We do things with language, produce effects with language, and we do things to language, but language is also the thing that we do. Language is a name for our doing: both “what” we do (the name for the action that we characteristically perform) and that which we effect, the act and its consequences.
This is a really good (and actually understandable) interview with Judith Butler in which she clarifies her positions on trans people undergoing transformation and surgery (”brave” and “there is nothing more important than for transgender people to ) the use of social construction theory against trans people (”a false, misleading, and oppressive use of the theory”) and TERFS (she rejects them, even calling their actions against trans lives a “kind of feminist tyranny.”) The interview ends with this perspective on her own work:
Gender Trouble was written about 24 years ago, and at that time I did not think well enough about trans issues. Some trans people thought that in claiming that gender is performative that I was saying that it is all a fiction, and that a person’s felt sense of gender was therefore “unreal.” That was never my intention. I sought to expand our sense of what gender realities could be. But I think I needed to pay more attention to what people feel, how the primary experience of the body is registered, and the quite urgent and legitimate demand to have those aspects of sex recognized and supported. I did not mean to argue that gender is fluid and changeable (mine certainly is not). I only meant to say that we should all have greater freedoms to define and pursue our lives without pathologization, de-realization, harassment, threats of violence, violence, and criminalization. I join in the struggle to realize such a world.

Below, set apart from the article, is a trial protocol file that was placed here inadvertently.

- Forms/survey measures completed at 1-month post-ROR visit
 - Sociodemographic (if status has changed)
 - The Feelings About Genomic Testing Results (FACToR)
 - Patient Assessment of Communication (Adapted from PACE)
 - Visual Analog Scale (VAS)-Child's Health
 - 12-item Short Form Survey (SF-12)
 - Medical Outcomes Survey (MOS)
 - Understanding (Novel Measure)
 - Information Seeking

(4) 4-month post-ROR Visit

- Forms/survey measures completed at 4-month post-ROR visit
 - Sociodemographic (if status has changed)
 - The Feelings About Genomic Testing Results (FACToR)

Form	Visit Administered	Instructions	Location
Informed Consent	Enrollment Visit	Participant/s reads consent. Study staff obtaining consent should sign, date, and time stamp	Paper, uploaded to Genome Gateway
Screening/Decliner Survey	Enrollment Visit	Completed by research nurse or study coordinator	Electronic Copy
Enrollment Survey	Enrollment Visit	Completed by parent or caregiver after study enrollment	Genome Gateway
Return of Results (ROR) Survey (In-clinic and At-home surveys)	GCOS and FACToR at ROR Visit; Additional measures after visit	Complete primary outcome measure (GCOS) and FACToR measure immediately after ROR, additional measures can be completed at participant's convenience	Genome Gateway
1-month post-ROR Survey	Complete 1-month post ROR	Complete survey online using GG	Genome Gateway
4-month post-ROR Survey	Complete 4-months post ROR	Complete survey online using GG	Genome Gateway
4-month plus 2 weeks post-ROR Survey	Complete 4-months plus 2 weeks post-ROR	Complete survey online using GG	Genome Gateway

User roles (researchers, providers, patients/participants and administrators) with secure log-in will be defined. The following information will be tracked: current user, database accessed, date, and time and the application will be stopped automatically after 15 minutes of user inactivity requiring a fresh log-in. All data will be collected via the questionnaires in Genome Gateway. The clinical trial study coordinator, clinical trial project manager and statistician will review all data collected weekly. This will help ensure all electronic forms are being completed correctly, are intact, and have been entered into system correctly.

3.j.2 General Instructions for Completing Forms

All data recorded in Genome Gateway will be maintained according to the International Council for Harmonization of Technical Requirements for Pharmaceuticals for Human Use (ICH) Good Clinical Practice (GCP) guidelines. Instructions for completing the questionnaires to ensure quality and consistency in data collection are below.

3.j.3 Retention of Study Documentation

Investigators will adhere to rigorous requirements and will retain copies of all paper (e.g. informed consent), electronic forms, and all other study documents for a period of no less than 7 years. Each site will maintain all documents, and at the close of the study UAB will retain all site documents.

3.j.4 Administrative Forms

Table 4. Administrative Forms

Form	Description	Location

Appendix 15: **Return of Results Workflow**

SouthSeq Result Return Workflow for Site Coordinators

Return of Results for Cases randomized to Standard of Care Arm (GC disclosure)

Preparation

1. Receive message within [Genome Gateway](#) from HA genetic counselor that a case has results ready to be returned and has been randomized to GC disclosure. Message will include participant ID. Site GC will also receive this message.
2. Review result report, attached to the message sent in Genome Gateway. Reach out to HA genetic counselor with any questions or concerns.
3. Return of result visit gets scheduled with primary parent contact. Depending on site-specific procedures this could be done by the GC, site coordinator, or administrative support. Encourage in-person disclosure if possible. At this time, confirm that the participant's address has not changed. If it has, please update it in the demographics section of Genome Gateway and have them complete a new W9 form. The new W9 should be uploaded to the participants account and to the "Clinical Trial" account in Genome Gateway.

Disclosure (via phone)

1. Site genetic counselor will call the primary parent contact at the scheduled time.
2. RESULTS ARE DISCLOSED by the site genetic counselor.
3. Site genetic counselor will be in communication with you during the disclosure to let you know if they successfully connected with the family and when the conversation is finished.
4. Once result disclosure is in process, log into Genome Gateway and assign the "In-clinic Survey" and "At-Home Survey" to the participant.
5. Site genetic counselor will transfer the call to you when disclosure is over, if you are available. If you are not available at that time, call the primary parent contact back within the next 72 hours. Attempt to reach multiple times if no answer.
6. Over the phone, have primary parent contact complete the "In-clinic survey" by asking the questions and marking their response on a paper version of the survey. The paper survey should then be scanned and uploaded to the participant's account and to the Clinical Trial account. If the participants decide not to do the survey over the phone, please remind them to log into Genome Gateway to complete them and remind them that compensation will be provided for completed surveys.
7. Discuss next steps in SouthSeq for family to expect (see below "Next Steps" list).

I can recommend reading the interview in full. (via @hagalope)
You don’t have to get normal to become legitimate.